I first started the test by making a tree test to determine what the different help portals should be named on the main TechSmith.com homepage. In the test, participants were given the task of finding a certain piece of info  through the hierarchical structure presented to them that was based on the information architecture of the help site. Through this, we found specific information of where users think they should find crucial information and where we might have been off with specific labels. 


After the tree test was complete, participants were given task-based tasks that asked them to record their screen and then find an article based on an issue given to them in the prompt. I set up the test similarly to the sign in portal, in which we had multiple participants find certain articles through search, tab navigation, and a combination of both. When instructing them to utilize more tutorial-focused articles or help documentation, it helped us figure out why people relied on certain labels to help find articles or which type of workflow was most common. I also evaluated the navigation between pages and where people’s mouse go to first when looking at the page, which assisted the UX and UA team in clearing up a lot of issues of the site before redesign.


The main takeaways from the test were useful in finding out that when searching and looking at articles, we are training people to find information in a certain way, even in the briefest time period. That has a huge impact on how people browse, search, and look at content in Zendesk or a CMS. The common workflows and pain points were brought into design sprints and improved before we launched a beta experience of the new help system.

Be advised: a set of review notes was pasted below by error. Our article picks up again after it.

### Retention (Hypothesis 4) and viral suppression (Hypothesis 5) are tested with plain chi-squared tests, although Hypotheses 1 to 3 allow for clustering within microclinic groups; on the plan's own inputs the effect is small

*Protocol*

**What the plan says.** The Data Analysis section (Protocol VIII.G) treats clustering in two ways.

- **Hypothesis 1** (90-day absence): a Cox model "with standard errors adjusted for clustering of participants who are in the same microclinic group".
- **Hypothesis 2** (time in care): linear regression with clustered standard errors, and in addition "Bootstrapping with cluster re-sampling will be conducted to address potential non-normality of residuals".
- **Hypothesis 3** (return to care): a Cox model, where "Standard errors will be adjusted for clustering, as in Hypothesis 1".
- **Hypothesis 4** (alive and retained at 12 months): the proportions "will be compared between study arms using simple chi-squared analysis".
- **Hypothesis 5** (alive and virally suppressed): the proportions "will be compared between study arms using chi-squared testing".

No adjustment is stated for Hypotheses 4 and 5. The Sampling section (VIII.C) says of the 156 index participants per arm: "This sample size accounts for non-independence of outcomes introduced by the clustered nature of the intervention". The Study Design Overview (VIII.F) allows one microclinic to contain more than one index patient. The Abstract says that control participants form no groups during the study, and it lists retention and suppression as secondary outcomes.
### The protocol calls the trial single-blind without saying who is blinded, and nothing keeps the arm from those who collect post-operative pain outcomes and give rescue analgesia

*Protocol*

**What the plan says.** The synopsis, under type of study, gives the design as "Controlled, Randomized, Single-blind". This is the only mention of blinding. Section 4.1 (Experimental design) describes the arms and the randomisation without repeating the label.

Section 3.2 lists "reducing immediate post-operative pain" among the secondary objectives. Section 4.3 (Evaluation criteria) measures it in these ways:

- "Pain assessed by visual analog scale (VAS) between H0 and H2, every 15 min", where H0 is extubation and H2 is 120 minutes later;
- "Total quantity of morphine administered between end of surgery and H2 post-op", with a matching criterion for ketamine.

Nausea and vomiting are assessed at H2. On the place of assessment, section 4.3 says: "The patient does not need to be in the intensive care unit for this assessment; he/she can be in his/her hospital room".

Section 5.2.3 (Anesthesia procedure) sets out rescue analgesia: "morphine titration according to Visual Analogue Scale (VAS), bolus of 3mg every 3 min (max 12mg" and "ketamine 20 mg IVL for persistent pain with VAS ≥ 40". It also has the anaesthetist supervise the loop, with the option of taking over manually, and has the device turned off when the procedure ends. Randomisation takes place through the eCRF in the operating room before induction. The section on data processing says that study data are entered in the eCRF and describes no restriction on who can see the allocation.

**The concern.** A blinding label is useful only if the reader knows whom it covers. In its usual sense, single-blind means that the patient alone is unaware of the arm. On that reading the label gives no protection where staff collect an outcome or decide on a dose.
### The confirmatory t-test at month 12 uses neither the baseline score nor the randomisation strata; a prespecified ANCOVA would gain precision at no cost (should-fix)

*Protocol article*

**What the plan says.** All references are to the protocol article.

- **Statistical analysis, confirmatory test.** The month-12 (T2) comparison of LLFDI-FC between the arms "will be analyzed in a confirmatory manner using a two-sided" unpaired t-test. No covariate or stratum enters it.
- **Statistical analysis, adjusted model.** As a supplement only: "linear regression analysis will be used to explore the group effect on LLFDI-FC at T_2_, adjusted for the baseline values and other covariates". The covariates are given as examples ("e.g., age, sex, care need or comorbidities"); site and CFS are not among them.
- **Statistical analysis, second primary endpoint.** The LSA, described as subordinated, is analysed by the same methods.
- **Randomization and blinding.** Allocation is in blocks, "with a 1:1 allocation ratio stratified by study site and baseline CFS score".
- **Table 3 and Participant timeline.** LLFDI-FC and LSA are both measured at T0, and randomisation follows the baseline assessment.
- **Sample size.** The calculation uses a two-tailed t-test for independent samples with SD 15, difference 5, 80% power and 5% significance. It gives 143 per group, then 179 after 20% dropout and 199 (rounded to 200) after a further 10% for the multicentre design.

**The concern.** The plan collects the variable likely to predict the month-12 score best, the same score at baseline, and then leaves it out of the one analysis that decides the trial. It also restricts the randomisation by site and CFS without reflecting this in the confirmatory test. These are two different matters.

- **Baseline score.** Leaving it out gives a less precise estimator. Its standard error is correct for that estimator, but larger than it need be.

After the rounds were fully completed, I translated the data and presented in front of multiple teams of designers, UA professionals, developers, and project leaders. This required me to showcase the findings in a compelling way, but also allow for people who aren’t always user-oriented to start thinking from the user perspective after the report was shared. Pulling in the design team early also helped gain confidence within the team because empathy had been developing throughout the project lifecycle. 

After my findings were shared, the time on task improved significantly for users based on the four rounds of testing. Below, as you can see, a Microsoft UI was slowly introduced to users, which only allows them to sign-on via email. This was a crucial finding that was uncovered through the first round of baseline testing and the gradual decrease of time spent creating an account with TechSmith. 

We also saw a significant decrease in multiple account creation, since the workflow of recovering an account was re-addressed by the UA and UX team. 


The help documentation beta experience was implemented, and I closely worked with the UA team to gain feedback from the users and utilize findings from the tree test and unmoderated test to make feature improvements before the launch.

Throughout agile product life cycles, I have to think on my toes and utilize multi-methods so design and development teams can use the important insights to improve user’s experiences. Figuring out the ideal method to use, key insights to share, and user-focused design patterns and labels is something I am highly passionate about and will continue doing to make sure every service and product I work with is made with the user in mind.